He added that a difference exists between journalism and propaganda.
As he addressed some of the hard hits journalism has taken in the field of ethics, Carroll noted that anyone could be a journalist because, unlike other fields, journalism had no qualification tests, boards to censure misconduct or a universally accepted set of standards.
However, Carroll said a great depth of feeling remains on the importance of ethics that is centered around newspapers’ sense of responsibilities to their readers.
“I’ve learned that these ethics are deeply believed in even though in some places they are not even written down,” he said. When ethical guidelines are ignored, their proponents respond with ‘tribal ferocity,'” he added. —Ayisha Yaha —Esteemed journalist lectures on ethics (Daily Emerald)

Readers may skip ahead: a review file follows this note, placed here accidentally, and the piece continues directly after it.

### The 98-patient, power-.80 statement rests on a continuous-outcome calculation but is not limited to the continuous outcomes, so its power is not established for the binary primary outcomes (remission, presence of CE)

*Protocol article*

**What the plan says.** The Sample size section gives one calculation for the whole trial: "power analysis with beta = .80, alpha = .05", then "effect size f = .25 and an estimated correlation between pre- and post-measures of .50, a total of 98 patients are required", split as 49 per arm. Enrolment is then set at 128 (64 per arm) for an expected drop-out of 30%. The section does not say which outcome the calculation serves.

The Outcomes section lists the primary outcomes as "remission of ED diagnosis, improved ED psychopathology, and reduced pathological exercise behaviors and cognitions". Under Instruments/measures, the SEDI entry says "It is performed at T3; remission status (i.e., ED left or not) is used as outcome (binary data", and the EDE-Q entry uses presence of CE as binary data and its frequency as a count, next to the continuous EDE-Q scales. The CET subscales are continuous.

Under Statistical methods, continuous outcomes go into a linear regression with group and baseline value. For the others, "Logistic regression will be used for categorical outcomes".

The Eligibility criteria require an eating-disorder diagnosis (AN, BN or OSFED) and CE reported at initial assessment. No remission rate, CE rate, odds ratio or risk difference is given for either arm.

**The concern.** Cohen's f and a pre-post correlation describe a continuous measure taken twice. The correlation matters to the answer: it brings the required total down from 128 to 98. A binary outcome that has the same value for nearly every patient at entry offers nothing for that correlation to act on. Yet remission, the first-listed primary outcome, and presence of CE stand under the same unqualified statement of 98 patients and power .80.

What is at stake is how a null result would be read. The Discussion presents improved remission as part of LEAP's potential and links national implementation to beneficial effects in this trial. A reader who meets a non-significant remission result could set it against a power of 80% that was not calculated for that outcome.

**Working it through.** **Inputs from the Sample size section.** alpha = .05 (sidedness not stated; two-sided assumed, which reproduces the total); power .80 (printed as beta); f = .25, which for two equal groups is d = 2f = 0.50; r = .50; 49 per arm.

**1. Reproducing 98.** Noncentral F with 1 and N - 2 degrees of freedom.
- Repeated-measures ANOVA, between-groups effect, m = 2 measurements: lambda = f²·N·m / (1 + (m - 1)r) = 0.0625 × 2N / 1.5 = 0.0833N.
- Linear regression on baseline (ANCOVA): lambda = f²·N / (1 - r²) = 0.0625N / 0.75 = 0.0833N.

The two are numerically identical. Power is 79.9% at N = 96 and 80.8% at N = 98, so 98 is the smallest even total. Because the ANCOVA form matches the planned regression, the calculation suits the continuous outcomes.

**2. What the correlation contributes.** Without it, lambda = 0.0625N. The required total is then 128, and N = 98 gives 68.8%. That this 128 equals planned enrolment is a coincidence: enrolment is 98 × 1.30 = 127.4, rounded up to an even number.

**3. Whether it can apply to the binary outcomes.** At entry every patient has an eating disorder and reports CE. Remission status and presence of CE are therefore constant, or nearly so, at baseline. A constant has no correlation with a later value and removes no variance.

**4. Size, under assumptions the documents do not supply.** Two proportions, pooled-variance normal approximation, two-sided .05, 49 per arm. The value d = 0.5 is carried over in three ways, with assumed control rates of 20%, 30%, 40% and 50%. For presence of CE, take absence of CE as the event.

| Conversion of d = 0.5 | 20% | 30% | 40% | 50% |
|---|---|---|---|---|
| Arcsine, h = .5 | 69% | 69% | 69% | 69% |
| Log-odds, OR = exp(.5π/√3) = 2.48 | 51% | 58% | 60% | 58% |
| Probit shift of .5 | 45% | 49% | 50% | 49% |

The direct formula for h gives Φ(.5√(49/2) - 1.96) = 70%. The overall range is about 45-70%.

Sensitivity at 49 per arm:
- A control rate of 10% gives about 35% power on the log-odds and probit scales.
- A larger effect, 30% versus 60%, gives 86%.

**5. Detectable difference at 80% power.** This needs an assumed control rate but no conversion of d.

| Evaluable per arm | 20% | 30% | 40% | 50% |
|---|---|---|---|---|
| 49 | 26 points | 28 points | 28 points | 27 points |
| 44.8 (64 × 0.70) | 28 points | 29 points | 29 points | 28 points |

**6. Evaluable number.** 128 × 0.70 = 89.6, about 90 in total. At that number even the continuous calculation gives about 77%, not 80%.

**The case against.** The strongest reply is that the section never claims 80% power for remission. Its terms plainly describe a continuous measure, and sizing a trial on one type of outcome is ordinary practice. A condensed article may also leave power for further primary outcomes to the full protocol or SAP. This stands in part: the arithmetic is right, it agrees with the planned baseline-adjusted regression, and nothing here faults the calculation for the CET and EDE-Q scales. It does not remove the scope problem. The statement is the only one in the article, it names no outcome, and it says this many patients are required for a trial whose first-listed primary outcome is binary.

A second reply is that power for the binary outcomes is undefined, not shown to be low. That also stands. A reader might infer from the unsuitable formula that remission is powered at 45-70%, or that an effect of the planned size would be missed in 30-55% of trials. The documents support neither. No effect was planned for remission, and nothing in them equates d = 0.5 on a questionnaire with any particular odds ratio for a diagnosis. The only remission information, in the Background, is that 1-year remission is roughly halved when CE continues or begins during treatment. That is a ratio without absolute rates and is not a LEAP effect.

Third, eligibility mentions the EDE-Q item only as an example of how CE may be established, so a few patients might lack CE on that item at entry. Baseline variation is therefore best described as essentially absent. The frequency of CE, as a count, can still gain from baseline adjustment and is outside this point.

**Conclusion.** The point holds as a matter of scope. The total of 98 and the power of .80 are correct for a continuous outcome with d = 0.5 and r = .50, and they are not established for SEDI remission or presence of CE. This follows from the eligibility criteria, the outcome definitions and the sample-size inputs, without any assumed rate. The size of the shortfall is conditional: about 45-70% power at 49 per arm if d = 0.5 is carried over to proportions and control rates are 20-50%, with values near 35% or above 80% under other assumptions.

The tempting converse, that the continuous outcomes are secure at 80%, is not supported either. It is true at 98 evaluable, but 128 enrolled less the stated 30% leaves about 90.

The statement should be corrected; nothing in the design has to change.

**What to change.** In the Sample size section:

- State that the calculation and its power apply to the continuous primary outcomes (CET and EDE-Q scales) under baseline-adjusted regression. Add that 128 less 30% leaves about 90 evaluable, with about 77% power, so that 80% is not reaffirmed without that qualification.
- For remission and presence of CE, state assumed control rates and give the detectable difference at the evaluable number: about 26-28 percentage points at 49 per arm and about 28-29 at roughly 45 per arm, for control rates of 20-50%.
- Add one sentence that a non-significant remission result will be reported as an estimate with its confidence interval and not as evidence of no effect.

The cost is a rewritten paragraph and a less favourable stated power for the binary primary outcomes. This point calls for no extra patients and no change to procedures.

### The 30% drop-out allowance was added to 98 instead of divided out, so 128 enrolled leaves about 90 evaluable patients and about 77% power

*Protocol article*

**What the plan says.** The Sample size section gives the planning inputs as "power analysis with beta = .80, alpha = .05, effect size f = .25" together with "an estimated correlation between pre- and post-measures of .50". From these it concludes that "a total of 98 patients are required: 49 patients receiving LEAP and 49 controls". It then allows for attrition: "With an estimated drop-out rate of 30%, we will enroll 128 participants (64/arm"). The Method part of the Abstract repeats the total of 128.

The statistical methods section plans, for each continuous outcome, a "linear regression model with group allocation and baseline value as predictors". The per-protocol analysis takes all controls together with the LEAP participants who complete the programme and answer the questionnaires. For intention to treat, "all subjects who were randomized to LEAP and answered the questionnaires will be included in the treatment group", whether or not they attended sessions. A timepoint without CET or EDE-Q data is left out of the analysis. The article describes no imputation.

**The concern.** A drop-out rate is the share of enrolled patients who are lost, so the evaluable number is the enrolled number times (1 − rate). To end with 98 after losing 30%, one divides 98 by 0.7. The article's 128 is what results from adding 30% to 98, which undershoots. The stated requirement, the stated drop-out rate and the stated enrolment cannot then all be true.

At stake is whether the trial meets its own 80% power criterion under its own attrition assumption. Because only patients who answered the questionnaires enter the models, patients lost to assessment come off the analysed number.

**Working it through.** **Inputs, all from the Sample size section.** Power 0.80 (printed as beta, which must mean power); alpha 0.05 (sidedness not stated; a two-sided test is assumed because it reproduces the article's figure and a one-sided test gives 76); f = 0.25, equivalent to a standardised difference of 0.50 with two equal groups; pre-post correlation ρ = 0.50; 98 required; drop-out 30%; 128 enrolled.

Caroll complains about what he calls “pseudo-journalism.” All the more reason to emphasize critical thinking skills in education.